Performance-Based Principal Evaluation in Missouri: A Three-Year Report
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The performance-based principal evaluation (PBPE), passed as a section of the 1985 Missouri Educational Reform Act, is a process for professional development of principals through the identification and documentation of job-related expectations and school goals. Additionally, evaluations provide an opportunity to refine those goals and to improve skill and job-related decisionmaking. To determine the degree of implementation and the superintendent's perceptions about the effectiveness of PBPE, one half of the state's approximately 550 superintendents were mailed surveys; usable responses were received from 168 districts. Results indicate that the process used to develop PBPE systems in Missouri districts typically did not include principal involvement, but most evaluation programs were identical to the state PBPE Model. Principals' attitudes regarding PBPE were described as positive; their attitudes were more positive in the districts where principals were involved in developing the PBPE system, in the districts that followed the state model procedures, and in the districts where the evaluators had more training and were perceived as more skilled. The superintendent and other educational leaders from across the state who responded to the PBPE survey indicated that PBPE can impact positively on Missouri education.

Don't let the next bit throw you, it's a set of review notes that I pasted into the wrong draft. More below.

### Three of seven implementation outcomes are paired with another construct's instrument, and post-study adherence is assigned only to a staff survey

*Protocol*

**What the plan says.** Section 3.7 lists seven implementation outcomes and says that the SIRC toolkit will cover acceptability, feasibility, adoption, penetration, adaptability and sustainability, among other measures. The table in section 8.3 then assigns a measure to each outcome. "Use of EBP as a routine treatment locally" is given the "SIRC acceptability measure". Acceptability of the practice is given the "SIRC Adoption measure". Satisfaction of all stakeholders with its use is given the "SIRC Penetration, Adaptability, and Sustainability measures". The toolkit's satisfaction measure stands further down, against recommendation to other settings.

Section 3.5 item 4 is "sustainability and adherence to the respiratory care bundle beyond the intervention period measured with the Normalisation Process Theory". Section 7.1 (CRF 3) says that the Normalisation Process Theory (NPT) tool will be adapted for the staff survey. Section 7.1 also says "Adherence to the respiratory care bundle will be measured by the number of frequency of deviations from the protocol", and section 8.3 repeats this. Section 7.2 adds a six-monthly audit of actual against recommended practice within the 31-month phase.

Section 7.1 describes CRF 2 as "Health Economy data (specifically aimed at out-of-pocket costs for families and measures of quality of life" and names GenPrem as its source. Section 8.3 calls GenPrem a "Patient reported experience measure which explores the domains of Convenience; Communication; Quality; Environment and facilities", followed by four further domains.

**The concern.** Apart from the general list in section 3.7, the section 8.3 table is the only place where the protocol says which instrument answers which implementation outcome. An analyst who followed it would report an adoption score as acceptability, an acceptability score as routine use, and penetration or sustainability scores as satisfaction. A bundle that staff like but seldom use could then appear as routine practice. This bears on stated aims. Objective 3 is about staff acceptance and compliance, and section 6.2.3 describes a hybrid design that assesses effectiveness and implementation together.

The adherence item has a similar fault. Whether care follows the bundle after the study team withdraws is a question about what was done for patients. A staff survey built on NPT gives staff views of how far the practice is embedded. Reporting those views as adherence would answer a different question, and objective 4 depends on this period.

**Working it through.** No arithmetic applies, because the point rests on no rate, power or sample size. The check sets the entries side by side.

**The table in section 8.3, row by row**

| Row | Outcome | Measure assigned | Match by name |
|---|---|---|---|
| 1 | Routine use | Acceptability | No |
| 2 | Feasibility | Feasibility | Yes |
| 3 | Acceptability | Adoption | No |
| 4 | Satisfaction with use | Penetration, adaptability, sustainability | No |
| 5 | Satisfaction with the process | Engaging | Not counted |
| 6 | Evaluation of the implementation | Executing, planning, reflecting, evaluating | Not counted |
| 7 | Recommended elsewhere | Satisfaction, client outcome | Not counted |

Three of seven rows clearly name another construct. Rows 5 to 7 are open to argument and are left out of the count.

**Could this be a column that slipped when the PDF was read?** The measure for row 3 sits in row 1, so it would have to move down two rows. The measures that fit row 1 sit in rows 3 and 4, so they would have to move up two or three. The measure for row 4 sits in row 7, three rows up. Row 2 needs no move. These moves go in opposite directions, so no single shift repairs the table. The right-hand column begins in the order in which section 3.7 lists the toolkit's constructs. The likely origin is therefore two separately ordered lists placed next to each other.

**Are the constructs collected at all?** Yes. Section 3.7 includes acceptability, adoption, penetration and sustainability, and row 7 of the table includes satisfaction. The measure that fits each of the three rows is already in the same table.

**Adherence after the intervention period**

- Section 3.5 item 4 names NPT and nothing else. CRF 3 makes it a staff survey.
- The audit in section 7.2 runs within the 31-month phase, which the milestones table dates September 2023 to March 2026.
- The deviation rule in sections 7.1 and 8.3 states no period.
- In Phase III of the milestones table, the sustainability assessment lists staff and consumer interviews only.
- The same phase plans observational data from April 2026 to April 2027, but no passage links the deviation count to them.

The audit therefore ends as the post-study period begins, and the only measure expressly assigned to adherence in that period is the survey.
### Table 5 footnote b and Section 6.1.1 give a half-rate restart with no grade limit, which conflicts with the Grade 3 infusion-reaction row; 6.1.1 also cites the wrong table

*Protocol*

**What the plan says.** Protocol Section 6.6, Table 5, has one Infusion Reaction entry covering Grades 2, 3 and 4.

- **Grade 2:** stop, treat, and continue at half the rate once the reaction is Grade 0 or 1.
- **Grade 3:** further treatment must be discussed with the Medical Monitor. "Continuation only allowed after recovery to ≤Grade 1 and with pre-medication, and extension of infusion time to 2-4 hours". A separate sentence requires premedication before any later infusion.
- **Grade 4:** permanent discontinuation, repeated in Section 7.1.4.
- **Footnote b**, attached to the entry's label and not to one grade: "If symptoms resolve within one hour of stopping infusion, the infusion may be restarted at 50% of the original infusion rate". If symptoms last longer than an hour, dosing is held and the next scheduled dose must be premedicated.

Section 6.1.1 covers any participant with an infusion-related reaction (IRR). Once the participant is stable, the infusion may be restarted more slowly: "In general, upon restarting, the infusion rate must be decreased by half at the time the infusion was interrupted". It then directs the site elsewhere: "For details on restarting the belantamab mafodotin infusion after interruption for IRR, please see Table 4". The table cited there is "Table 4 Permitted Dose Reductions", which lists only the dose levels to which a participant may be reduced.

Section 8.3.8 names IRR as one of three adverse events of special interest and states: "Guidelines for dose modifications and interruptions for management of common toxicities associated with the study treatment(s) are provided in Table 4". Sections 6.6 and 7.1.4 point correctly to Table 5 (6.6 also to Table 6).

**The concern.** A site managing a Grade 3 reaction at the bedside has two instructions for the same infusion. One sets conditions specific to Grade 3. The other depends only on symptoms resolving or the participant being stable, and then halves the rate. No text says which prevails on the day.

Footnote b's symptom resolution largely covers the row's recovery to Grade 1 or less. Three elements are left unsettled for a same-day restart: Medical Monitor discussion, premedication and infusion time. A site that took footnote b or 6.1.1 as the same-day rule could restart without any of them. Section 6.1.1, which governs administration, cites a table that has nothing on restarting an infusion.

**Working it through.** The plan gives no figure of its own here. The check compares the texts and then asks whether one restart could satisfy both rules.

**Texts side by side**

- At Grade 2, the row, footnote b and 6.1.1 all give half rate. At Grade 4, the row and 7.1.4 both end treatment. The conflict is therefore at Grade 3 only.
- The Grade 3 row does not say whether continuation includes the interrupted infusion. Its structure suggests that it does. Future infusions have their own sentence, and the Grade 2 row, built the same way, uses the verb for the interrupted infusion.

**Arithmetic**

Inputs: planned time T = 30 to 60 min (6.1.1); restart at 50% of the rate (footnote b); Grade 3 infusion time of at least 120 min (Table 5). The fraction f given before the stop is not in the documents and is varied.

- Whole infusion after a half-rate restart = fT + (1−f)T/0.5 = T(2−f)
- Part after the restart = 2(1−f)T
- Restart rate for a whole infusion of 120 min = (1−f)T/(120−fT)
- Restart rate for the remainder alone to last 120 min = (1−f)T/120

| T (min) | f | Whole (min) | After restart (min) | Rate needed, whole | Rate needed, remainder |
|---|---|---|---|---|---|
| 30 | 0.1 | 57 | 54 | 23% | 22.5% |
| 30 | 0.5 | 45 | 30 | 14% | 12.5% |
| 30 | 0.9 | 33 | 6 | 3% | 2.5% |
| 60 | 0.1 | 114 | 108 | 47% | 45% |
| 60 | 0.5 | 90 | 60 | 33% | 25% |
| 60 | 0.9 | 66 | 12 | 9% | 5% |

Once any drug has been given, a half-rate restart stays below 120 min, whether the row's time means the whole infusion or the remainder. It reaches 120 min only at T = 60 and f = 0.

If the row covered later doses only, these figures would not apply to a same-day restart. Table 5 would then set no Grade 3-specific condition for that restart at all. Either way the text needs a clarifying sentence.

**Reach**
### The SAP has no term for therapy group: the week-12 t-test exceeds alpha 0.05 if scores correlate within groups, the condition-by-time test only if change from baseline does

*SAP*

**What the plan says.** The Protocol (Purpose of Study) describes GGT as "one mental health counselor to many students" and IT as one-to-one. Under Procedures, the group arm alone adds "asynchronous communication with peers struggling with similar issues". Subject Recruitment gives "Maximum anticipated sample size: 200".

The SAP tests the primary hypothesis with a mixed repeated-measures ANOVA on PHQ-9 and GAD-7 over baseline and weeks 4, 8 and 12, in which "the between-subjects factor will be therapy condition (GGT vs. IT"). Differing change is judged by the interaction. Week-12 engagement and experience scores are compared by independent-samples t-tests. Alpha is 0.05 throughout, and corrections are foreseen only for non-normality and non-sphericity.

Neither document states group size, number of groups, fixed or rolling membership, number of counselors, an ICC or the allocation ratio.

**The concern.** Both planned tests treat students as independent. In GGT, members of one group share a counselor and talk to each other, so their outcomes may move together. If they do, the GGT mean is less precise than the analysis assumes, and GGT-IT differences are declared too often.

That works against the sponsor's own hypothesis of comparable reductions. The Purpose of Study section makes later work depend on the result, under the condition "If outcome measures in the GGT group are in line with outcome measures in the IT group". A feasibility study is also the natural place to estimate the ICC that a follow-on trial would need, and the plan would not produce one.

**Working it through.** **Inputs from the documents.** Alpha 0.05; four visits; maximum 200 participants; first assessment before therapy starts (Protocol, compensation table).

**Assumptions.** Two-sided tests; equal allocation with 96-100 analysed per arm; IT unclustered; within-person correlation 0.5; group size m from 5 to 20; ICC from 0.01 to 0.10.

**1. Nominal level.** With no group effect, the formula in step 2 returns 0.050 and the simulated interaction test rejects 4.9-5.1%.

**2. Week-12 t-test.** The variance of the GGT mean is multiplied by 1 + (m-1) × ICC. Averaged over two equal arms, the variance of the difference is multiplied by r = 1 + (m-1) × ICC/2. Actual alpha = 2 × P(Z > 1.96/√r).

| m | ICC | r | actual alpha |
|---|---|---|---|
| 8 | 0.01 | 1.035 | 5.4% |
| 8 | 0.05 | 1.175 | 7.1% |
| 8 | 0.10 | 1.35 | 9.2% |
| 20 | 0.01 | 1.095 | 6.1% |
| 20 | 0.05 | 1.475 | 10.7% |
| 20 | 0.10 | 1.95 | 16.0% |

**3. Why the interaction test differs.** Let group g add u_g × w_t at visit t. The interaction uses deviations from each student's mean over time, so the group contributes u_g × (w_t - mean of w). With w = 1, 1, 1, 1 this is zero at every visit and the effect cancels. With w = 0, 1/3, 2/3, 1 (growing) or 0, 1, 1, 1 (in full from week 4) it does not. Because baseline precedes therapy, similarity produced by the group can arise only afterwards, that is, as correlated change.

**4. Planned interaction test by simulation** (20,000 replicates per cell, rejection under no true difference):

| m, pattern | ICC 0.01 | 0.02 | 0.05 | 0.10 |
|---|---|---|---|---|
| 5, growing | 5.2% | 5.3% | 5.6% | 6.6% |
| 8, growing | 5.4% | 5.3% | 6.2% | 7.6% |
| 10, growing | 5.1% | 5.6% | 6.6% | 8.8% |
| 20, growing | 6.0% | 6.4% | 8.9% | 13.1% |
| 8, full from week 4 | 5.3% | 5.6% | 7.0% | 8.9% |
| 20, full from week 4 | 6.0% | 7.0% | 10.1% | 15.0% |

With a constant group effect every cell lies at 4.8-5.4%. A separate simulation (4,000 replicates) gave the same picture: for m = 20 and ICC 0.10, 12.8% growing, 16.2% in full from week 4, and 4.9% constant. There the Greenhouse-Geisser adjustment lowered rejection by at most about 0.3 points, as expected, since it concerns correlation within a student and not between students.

Performance-Based Principal Evaluation in Missouri: A Three Year Report. Study prepared for the Missouri Department of Elementary and Secondary Education, Jefferson City, Missouri, 1988. ED 311 589, EA 021 365 (Jerry Valentine with Roger D. Harting).